We think of our bodies as being all that we are: I am my body. This thinking helps us disrespect water, air, land, one another. But water is not external from our body, our self…The water we drink, like the air we breathe, is not a part of our body but is our body. What we do to one—to the body, to the water—we do to the other…Do you think the water will forget what we have done, what we continue to do?

The opening lines of the poem insist that it is speaking literally: “This is not metaphor.” As such, these moments offer radical challenge to both the tradition of Cartesian dualism and modes of Western ontology that insist on definition by difference—a constant saying of what I am, or what a thing, is not. Moreover, it is not simply that water is “part of our body” in a biological or physiological sense: poisoned water will harm my body, while lack of it will make me thirsty. Rather, “the water we drink…is our body”—a realization that declares acts of poisoning water, of stealing water, of killing water to be nothing less than acts of absolute self-annihilation. Water will not “forget what we have done” because our bodies—living, suffering, dying—will not forget it either.

Diaz returns to this timely question of water throughout her work—a vision of the Colorado River “shattered by fifteen dams” in “How the Milky Way Was Made,” for example, as well as in a stunning long poem, “exhibits from The American Water Museum,” with lines such as:

The river is my sister—I am its daughter.
It is my hands when I drink from it,
my own eye when I am weeping,
and my desire when I ache like a yucca bell
in the night.

Carefully preserving both its spiritual power and its material being, the poem traces water’s many entanglements with the body and its origins. “Sit or stand silently,” one “exhibit” instructs. “Close your eyes until they are still. / In the stillness breathe in the river moving inside you.” Here, “river” is a verb as well as a noun—and this dual usage of the word as both active feeling and locatable place further clarifies how “my hands” might simultaneously be in the river and be the river. Likewise, Diaz’s ascription of familial relation (sister, mother) and emotional capacity (“my own eye when I am weeping…my desire when I ache”) to the river recuperates the ecological potential of pathetic fallacy while insisting upon the recognition of a fully animate, vibrant, and interconnected world.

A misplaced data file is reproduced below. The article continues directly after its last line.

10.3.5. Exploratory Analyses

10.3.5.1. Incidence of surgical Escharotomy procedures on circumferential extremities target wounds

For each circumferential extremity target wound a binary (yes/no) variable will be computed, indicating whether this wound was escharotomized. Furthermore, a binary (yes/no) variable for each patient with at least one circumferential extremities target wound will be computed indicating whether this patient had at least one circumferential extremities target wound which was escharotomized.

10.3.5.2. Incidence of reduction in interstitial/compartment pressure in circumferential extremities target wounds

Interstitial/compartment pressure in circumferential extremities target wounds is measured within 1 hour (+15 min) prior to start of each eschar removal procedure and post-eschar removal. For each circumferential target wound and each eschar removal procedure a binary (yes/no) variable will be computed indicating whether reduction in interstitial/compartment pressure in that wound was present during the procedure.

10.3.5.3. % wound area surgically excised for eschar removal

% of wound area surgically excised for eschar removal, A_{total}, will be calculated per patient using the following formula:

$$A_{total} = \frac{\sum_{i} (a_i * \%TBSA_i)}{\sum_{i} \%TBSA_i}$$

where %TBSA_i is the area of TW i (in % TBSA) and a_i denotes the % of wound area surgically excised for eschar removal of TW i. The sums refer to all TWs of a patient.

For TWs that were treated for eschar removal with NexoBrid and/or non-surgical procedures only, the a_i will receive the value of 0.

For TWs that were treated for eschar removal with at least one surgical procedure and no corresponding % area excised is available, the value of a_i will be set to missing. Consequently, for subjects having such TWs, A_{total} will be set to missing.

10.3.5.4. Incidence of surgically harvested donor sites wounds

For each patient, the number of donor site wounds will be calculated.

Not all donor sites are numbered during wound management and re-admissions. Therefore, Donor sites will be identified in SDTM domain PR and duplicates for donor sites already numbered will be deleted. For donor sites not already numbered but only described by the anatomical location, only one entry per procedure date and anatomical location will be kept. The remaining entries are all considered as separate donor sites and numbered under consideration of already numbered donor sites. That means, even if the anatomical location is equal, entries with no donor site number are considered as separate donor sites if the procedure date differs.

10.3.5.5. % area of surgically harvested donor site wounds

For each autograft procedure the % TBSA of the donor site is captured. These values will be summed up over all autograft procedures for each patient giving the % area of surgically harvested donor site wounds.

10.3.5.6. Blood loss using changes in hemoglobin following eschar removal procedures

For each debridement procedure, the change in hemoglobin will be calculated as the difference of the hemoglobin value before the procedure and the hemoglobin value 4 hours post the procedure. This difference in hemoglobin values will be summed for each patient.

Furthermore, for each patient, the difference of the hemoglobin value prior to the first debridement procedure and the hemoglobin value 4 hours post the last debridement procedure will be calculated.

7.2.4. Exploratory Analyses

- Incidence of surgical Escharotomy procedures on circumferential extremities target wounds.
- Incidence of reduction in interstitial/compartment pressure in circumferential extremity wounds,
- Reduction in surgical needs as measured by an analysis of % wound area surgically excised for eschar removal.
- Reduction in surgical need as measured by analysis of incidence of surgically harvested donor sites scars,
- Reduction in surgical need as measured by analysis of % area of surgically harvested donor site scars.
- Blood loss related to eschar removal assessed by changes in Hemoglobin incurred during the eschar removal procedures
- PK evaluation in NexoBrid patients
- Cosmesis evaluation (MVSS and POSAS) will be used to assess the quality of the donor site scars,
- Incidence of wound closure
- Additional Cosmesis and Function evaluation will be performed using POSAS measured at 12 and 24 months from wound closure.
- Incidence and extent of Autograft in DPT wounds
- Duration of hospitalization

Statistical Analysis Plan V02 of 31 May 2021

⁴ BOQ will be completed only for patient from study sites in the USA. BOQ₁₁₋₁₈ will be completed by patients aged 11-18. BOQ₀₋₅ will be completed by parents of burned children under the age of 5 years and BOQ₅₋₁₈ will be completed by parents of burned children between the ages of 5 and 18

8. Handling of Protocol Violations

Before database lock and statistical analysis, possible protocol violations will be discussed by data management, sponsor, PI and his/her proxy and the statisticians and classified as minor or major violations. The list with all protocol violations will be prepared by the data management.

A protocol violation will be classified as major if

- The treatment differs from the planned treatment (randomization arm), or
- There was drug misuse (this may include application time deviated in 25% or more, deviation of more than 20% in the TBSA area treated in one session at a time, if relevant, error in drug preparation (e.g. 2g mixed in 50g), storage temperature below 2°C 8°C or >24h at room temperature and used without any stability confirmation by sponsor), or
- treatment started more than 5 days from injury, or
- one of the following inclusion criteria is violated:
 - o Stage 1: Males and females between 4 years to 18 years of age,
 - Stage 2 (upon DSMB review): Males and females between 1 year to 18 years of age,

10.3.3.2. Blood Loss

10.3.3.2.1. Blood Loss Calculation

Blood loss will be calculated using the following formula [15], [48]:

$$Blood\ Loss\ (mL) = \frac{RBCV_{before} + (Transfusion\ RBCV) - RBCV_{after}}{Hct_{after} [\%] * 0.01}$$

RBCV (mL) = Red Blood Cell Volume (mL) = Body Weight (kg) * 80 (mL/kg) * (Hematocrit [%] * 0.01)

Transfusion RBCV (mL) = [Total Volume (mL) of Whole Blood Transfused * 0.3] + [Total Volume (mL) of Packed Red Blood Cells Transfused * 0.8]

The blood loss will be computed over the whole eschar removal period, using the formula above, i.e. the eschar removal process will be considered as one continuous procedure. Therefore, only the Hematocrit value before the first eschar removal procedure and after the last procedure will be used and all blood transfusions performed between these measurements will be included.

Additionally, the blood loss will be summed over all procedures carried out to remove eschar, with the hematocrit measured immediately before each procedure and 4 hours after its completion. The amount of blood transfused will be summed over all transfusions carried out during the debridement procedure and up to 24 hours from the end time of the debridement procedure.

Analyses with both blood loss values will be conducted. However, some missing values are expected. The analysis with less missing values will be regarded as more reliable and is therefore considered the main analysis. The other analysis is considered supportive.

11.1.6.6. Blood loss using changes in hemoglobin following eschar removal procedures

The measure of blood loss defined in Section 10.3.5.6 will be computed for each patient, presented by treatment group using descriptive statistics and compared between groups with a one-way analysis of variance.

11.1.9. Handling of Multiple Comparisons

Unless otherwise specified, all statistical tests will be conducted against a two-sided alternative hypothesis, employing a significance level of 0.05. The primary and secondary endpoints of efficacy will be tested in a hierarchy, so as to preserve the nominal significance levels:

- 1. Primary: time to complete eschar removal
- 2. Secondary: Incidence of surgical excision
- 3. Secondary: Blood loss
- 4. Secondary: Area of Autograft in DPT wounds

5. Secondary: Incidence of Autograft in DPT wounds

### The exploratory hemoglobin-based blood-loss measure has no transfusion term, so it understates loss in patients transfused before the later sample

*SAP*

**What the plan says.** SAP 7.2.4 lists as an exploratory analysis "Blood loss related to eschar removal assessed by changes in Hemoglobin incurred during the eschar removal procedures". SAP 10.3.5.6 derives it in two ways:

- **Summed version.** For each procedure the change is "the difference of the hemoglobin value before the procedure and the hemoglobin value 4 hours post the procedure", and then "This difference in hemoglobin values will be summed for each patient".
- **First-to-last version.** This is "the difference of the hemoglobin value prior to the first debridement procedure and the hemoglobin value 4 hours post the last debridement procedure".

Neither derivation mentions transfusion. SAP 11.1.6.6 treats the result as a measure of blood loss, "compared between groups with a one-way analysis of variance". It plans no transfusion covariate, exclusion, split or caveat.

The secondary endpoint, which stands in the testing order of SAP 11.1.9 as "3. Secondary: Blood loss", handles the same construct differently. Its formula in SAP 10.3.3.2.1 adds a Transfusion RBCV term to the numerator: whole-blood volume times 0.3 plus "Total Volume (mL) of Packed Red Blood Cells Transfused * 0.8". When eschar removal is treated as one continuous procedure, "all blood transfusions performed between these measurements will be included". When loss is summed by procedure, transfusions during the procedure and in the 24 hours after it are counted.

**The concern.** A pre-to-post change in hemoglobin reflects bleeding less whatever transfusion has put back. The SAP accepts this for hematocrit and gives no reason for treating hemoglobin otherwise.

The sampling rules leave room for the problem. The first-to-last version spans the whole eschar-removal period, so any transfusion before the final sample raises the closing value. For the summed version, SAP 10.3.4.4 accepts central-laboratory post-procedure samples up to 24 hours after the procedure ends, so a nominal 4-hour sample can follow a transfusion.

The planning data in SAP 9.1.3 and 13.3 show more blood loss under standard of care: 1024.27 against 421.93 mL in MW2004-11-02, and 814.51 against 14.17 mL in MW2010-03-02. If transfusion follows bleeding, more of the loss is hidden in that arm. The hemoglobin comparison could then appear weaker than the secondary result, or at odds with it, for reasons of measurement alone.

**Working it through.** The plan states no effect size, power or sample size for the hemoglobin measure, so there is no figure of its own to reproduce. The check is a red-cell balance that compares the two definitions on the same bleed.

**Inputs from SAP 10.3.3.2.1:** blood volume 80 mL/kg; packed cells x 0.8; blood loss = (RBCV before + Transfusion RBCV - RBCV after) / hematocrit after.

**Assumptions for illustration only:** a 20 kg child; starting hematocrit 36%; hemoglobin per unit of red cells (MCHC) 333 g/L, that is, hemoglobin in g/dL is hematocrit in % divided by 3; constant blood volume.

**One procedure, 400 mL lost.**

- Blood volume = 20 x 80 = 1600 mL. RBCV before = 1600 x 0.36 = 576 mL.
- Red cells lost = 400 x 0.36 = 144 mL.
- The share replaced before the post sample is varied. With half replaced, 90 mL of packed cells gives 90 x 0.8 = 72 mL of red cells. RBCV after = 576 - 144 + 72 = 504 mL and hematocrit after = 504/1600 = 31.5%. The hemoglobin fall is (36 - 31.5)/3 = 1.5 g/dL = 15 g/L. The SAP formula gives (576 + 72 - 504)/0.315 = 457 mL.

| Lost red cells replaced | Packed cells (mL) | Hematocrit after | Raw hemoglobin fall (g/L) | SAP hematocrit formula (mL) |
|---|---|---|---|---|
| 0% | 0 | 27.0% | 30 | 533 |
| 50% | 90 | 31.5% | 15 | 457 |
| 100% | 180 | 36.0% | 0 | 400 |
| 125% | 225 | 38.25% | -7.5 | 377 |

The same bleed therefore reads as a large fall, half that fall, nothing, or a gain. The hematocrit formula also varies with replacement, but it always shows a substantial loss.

With its polyvocal lyric, use of multiple languages, and incorporation of “found” text (both fabricated and authentic), “exhibits from The American Water Museum” showcases Diaz’s range of formal and stylistic innovation. It is by no means, however, the only such display of these considerable talents present in Postcolonial Love Poem. Early in the collection, for example, Diaz begins “American Arithmetic” with a statistic borrowed from a Department of Justice report: “Native Americans make up less than / 1 percent of the population of America.” The poem incorporates similar statistics throughout—and uses this technique of documentary poetics to illustrate how statistical and mathematical logics are often weaponized to depersonalize Native concerns and obscure Native presence.